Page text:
Saboteur (1942)

Saboteur 00

An occasional series where I review a randomly selected movie directed by Alfred Hitchcock…

Spoiler warning: these reviews reveal plot twists.

A man goes on the run after being framed for a devastating fire at an aircraft factory…

Alfred Hitchcock films are not political tracts. Most of them are gloriously shameless entertainment set in a fantasy world of heightened situations and colourful characters. They are not intended to be taken as literal representation of the real world. But that doesn’t mean they don’t reflect the times in which they were made: all films do, whether knowingly or not.

Saboteur was released in the aftermath of the Japanese attack on Pearl Habor – news of which actually broke while Hitchcock was attending a pre-production meeting. So as well as being a fast-paced thriller about a cross-country hunt for a criminal, it’s also drenched with the concerns of a society that has just entered the Second World War.

This is a film where characters take time to extol the virtues of duty and the villains are insidious intellectuals rather than greedy thugs. The sabotage that kicks off the plot is especially egregious because it’s a fire at a factory producing vital aircraft for the war effort. The story ends, symbolically, at the Statue of Liberty – one character even reciting its famous engraving about huddled masses yearning to breathe free, then mentioning the current woes of France, the country that donated the landmark. Made 10 years earlier or 10 years later and Saboteur would be a very different beast.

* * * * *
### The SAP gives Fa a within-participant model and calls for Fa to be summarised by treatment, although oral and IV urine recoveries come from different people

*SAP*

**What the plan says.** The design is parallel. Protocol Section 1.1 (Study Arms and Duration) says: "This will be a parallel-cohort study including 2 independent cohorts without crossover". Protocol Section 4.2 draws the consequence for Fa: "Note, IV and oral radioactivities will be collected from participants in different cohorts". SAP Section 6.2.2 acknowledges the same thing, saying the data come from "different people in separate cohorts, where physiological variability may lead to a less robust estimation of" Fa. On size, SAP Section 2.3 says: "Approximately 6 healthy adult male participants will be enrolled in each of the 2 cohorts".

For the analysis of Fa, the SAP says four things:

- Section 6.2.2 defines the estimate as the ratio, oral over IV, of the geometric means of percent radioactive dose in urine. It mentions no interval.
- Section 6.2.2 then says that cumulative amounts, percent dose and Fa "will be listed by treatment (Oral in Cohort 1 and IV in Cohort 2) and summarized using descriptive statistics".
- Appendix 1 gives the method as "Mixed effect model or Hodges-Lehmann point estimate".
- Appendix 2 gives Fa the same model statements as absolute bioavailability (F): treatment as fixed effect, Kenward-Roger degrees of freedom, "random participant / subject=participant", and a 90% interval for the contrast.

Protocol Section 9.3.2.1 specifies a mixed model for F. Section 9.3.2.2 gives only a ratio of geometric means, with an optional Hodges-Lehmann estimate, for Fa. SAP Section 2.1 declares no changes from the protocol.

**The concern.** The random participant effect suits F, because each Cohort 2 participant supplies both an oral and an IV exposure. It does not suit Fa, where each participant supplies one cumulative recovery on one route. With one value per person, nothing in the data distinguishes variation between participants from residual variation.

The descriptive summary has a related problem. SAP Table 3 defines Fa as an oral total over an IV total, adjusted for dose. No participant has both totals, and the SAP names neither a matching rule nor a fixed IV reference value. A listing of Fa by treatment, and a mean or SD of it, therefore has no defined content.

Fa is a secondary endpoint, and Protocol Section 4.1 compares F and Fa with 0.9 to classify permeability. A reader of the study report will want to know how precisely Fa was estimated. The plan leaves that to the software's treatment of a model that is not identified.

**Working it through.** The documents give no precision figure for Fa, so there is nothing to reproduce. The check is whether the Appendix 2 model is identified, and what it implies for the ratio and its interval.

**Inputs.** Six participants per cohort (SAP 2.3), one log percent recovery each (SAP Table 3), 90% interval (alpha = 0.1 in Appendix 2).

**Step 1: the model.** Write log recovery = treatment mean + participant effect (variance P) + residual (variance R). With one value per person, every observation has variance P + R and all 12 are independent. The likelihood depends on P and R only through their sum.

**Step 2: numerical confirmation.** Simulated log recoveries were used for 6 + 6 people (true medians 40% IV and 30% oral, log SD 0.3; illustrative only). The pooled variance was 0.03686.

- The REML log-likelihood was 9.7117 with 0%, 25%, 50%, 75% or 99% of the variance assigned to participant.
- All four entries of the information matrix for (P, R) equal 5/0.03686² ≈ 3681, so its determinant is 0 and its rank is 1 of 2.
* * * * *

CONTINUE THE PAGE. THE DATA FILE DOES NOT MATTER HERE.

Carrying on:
This wartime context is perfectly understandable, of course. In April 1942, the world had far more pressing concerns than a Hollywood thriller, so it’s hardly surprising that Hitchcock and his colleagues bent their espionage plot into a minor morality lesson. They were far from the only people doing it. During the Second World War was rather obviously a fertile time to make a Second World War film – and many of these movies had political aims as well as populist ones.

Just a sample of the genre in the year of Saboteur’s release, 1942, throws up numerous examples of the war having a direct impact on Hollywood. Director John Huston was partway through filming a Second World War movie called Across the Pacific when he himself was called up for military service. Black Dragon, a film about the Japanese colluding with the Nazis, was rushed into production after Pearl Harbor. Captain of the Clouds, a movie about Canadian pilots and starring James Cagney, was made with the direct help of the British Commonwealth Air Training Plan and the Royal Canadian Air Force. (It had been planned as a way of swaying American public opinion into supporting the war. By the time it was released, the US had already joined the conflict.) The series of Sherlock Holmes films starring Basil Rathbone and Nigel Bruce illogically but rather admirably moved its characters from the Victorian era to the 1940s, all the better for fighting and defeating Nazis. Nineteen forty-two also saw the release of the virtuoso Casablanca, a tale of heroic resistance and imperishable romance in the face of Nazi oppression.